Wednesday, March 28, 2012

The Economy Needs a Bubble!

Nick Rowe, in Do we need a bubble?, states that economics generally assumes that “in a normal world, the equilibrium rate of interest [r] is above the growth rate [g] of the economy.” However, by this definition, our world is often and currently not in a normal state. With US inflation currently near 2% (core CPI) and the 10-year treasury bond yielding 2.2% (as of this writing), the real interest rate (risk free rate minus inflation) is just slightly positive. Meanwhile, nominal GDP in the 4th quarter of 2011 was 3.8%, meaning the real growth rate (nominal GDP minus inflation) is closer to 2%. (Note: Reported US data typically uses different rates of inflation for real GDP, but I used the same statistic here to simplify). When growth outpaces interest rates, the environment is ripe for borrowing money to invest and consume.

During these supposedly abnormal periods the demand for money is high. If this demand is not met with supply(e.g. through government deficits) or reduced (e.g. increased taxes), than people will seek out money-like instruments. Michael Sankowski notes that money-like instruments can be as simple as “stocks being used to purchase real world goods, or using the paper value of real estate as collateral to purchase real world goods. Increasing demand for these instruments drives prices higher, which in turn, boosts their value as money-like instruments. This creates a self-fulfilling upward cycle in both demand and price. Therefore, “as long as the real growth rate is higher than the real interest rate, the economy will demand bubbles.” (Graph below from The supply and demand for bubbles (in pictures))

Americans experience during the past 20 years should bear out this fact since the economy has seemingly moved from one bubble to the next (e.g. dot-com, real estate, commodities). As we speak, stocks and commodities may once again be providing the bubble our economy desires. In contrast to the US experience, Japan’s economy has resembled a ‘normal’ world for much of the past 20 years. Deflation has largely kept the real interest rate (using 10-year JGB yields) in the 1-2% range, while real growth rates were frequently between 0-1%. This environment encourages reduced borrowing and, by extension, less desire for money-like instruments. The result has been real estate and equity markets that dropped over the entire period. (Graph from Dr. Housing Bubble)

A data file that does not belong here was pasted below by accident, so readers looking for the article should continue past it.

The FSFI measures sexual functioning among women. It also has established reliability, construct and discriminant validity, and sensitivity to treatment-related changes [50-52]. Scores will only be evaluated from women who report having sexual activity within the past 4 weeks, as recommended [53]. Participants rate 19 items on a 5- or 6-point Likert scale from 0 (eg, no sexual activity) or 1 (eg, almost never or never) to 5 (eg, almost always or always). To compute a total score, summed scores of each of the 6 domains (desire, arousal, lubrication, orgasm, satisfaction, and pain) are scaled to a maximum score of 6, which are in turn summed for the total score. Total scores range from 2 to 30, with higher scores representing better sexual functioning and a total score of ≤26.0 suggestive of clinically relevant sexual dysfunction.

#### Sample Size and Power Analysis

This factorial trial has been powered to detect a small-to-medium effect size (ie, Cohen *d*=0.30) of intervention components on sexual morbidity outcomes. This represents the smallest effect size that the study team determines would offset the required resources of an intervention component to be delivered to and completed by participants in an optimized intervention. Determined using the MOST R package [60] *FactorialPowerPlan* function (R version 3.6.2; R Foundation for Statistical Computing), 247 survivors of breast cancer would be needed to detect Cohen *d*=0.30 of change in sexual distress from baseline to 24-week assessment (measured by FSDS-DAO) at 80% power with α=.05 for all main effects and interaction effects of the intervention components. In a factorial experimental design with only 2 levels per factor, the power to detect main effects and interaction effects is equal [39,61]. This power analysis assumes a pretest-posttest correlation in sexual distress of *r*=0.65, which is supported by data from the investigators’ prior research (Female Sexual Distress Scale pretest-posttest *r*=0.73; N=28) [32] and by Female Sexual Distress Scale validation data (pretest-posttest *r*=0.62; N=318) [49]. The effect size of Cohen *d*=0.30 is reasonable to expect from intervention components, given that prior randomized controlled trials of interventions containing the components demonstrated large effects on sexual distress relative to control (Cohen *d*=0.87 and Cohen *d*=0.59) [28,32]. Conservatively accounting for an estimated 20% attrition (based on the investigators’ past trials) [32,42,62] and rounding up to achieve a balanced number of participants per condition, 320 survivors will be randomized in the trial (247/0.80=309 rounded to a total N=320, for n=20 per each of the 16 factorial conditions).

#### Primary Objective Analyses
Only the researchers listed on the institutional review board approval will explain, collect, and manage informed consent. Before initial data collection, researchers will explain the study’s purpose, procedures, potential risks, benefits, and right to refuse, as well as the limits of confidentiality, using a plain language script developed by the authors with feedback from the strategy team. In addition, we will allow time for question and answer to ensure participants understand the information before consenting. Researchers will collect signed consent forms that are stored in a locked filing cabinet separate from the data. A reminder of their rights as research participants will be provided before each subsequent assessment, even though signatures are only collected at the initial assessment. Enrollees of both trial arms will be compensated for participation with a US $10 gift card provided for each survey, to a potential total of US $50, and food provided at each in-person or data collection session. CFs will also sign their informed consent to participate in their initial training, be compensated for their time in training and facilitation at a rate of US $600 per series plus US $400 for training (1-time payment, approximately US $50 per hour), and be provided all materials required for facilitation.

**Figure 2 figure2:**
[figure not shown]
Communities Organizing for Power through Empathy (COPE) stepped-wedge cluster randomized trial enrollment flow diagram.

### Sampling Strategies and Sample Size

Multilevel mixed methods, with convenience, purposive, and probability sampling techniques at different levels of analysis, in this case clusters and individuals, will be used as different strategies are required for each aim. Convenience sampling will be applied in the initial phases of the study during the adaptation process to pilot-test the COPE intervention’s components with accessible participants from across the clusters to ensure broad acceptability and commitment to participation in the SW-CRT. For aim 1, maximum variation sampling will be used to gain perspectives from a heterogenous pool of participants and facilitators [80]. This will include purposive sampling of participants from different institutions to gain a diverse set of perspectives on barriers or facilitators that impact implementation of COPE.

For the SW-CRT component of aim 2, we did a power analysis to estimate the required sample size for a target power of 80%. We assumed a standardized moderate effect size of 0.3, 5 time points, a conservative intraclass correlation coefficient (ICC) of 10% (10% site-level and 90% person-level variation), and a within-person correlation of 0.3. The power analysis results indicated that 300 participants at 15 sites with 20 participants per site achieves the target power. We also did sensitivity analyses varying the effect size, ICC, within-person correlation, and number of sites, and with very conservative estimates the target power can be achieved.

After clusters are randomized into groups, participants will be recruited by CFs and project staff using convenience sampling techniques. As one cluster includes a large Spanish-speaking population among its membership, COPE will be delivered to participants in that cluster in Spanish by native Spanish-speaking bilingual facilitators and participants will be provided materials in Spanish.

While the economy may frequently desire bubbles, these are a sign of private sector waste (inefficiency) that always results in wealth destroying busts. Within Post-Keynesian schools of economic thought, both the interest rate and inflation can be controlled, to a degree, by the combination of fiscal and monetary policy. Accepting that our economy is often in an abnormal state is the first step to alleviating the economy’s need for a bubble.  


  1. Interesting post. Something I never thought of before.

    Dunno about the Nick Rowe post, however. I always went with what Keynes said, that low interest rates are good for growth. Because, as you say, "When growth outpaces interest rates, the environment is ripe for borrowing money to invest and consume."

    As far as "needing a bubble" ...
    We've been getting those unsustainable financial bubbles since the 1980s, because finance is more profitable than the productive sector. There was lots of borrowing in the 1950s and '60s, but we didn't get bubbles then, because the productive sector was more profitable than finance. We got output.

    Something like that.

    1. That's a fair point. Borrowed money need not go to financial asset investments or consumption. As you've pointed out, it seems that many public policies over the past few decades have attempted to push individuals towards using credit for consumption or financial assets. In my view, these policy decisions almost certainly played a role in the appearance that finance is more profitable than the productive sector (I'm not convinced it actually has been in the aggregate).

      If this is correct, the goal of policy going forward should be to reduce the reliance on credit versus money while realigning incentives toward the productive sector and away from finance. Reducing corporate tax loop hopes/expenditures and lowering the marginal rate may be one way to promote firms to re-invest rather than pay out higher salaries or bonuses.